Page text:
“Well, you know, you look... different.”
So said one of my friends during a casual dinner conversation one night. We noted that we were the only non-Asian people in the Japanese restaurant. The talk turned to race and how we ourselves identified. Both of us are Jewish, and both of us identified as white.
At least, that’s what I’d assumed when the conversation began. But as I tried to argue for my whiteness, my friend pushed back. Because of my Middle Eastern heritage, he said, I was not white. And if I did identify as white, I should know that I didn’t look the part.
I do know I look different. As someone who is a descendant of Iraqis, I don’t appear to be white on sight. But I’m also not sure that I can identify as a person of color, even though I feel that I should.
Growing up, I assumed that I was white. Race was simply never questioned. The Jewish school that I attended from kindergarten through 12th grade was predominantly made up of students who appeared to be white. None of my teachers implied that we were part of a minority race.
But as I got older, I began to notice differences among Jews. Some look white without question, while others look brown. Often, differences in appearance correlate with differences in one’s family’s geographical background.
Jewish people originally came from the area of ancient Israel. After being exiled, they slowly spread around the world. As they took root in other communities, they developed customs that related to the cultures surrounding them. Today, most Jews fall under one of three ethnic categories, defined by where their ancestors came from. Ashkenazic (meaning Germanic) Jews have a Central or Eastern European background. Sephardic (Spanish) Jews are Spanish and Portuguese. Mizrahi (Eastern) Jews are Middle Eastern and North African. Sephardic and Mizrahi Jews are often grouped together, as many of their prayers, foods and cultural traditions resemble each other.
My mother’s entire family comes from Eastern Europe, from the blurred line that existed between Poland and Russia in the early 1900s. My father’s parents, on the other hand, trace their history back through the Iraqi Jewish community for generations. According to tradition, they have lived in Iraq since the Jewish people were exiled from Israel to Babylon over 2,000 years ago.
My background, then, is 50 percent Ashkenazic Jewish, and 50 percent Mizrahi/Sephardic Jewish. Among Jewish people, I’m considered to be essentially mixed-race. My Mizrahi background implies that I’m not white, under the assumption that Middle Eastern people are not white. My Ashkenazic background is unanimously concluded to be white. As my mother explained, “Your grandparents weren’t Christian, but they’re as white as you can get.”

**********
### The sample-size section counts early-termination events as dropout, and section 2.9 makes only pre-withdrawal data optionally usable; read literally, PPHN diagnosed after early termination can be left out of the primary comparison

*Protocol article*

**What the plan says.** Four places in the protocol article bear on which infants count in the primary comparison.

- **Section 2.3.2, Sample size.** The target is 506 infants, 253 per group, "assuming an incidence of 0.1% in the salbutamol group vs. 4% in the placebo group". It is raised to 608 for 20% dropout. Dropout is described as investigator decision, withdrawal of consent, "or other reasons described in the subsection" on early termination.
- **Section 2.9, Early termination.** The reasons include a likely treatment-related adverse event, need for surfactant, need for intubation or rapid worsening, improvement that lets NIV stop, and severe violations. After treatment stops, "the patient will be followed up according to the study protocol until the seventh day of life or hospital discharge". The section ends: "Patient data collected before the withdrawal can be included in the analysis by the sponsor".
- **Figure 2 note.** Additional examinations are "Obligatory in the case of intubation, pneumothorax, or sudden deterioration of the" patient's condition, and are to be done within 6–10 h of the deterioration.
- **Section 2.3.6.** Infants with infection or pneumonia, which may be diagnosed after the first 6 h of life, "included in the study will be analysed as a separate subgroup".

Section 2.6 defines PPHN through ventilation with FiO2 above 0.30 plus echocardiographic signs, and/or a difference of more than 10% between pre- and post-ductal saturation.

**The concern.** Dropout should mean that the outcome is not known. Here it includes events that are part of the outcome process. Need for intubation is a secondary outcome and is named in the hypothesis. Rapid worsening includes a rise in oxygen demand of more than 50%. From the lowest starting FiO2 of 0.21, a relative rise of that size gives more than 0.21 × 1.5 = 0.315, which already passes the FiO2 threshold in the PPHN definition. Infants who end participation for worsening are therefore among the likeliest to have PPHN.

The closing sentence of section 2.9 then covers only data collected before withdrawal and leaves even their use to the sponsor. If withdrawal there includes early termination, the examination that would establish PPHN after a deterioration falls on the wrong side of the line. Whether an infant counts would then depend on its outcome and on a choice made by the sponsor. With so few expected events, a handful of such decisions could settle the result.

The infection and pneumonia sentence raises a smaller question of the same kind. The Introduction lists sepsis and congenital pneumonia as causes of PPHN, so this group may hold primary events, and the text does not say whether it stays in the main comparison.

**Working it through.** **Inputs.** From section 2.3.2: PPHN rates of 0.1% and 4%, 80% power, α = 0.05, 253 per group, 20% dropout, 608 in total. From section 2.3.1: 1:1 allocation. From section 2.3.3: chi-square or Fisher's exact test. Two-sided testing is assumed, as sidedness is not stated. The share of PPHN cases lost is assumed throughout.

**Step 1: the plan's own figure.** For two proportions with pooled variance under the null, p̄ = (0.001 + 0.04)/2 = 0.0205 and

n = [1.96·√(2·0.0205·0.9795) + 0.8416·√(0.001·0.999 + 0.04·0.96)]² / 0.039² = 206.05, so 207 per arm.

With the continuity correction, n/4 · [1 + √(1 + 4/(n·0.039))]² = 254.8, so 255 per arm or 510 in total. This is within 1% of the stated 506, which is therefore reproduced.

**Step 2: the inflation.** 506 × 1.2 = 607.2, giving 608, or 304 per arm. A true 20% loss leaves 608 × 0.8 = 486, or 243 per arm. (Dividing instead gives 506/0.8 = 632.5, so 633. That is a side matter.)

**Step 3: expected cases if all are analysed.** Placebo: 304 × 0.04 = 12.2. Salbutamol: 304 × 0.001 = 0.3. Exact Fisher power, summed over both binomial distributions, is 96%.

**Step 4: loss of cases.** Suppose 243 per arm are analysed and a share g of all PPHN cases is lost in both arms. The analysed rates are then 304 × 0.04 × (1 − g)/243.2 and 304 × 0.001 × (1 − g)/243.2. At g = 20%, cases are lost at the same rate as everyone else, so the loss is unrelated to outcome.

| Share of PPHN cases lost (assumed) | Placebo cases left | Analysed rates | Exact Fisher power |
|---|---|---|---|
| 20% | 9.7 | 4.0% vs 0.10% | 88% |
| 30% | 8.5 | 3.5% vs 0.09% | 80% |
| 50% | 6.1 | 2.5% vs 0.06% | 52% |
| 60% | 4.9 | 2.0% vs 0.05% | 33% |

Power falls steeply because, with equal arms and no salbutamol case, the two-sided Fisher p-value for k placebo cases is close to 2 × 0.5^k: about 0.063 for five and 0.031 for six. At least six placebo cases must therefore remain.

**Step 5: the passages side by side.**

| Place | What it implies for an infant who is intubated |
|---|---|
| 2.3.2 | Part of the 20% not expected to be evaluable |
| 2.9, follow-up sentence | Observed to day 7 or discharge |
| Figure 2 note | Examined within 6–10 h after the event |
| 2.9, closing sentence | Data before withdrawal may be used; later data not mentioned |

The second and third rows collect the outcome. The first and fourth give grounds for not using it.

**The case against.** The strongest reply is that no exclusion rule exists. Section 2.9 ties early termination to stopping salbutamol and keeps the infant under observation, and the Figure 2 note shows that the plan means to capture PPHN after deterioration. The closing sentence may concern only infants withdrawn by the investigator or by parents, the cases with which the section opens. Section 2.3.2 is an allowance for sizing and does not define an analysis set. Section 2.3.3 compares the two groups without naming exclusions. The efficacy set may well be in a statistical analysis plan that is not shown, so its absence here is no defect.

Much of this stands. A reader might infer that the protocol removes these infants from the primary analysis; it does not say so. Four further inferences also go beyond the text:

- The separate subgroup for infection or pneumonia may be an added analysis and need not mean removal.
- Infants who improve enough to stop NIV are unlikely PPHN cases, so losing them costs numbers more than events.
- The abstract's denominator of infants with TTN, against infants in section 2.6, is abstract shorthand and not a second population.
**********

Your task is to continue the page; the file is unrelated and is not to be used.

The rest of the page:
But when my other side comes into play, it’s my Iraqi appearance that is noticed first. I’ve been told that I look Israeli, Middle Eastern, Arab, Greek, Mediteranean, Hispanic and Native American (the last one is objectively false). Just weeks ago, while eating dinner with a Chabad Jewish family at another college campus, the wife asked me, “So, is your entire family Persian?” She was surprised to hear that none are, but nodded along upon finding out that yes, I am Middle Eastern.
When it comes to checking off a box for race, I, like most Jewish people, feel compelled to mark off “white.” It most closely aligns with who I appear to be physically and my background. I may not be sure of my percentage of whiteness, but I know I’m not Asian or African American or a Pacific Islander.
In recent years, however, I’m gravitating toward the “other” option, in addition to marking off “white.” If there is an option for Middle Eastern, I check it off as well. Both of my parents’ backgrounds contribute to my race, do they not?
Eventually, I decided that the best answers will come from those who are like me — those who have a Mizrahi background, but don’t live in Middle Eastern communities anymore. The Facebook group “sounds ashkenormative but ok” exists for this purpose. It is an online community for Mizrahi and Sephardic Jews to rant and joke about being part of an “Ashkenormative” society, in which most popular Jewish culture ignores our customs and traditions.
I asked two questions in the group. Are Middle Eastern Jews white? And more broadly, are any Jews white? Several minutes later, I added a third question: If Jews are not white, what race are we?
I was overwhelmed with responses, but as I’d expected, I didn’t receive any clear-cut answers. “Too white for some, not white enough for others,” one commenter wrote. “All Jews are Middle Eastern, there’s no such thing as a white Jew,” began another response.
The best response, though, is one that I never considered before. One commenter wrote that Jews are an ethnicity, not a race.
Once the idea crossed my mind, I realized that it’s the best possible explanation: I can’t be defined on the basis of race. It doesn’t actually matter whether I am white-passing or not. It never did. The concept of race was not designed for me, for my unsureness and questioning of whether I fit in the right spot or not. The concept of race assumes that everyone fits neatly into their designated category, not that there is confusion behind the categories in the first place.
At the end of the day, it doesn’t really matter whether I identify as white or not. As one response put it, “Know thyself... no one can put us in a box,” accompanied by a smiley face.
For now, though, I will continue being asked to check off boxes designating my race. And until I get a more permanent answer — in the form of an ethnicity question, or a definitive understanding of what race actually is — I will continue to answer the way I see fit. I am white, but I am also a Middle Eastern Jew, and that should not be ignored.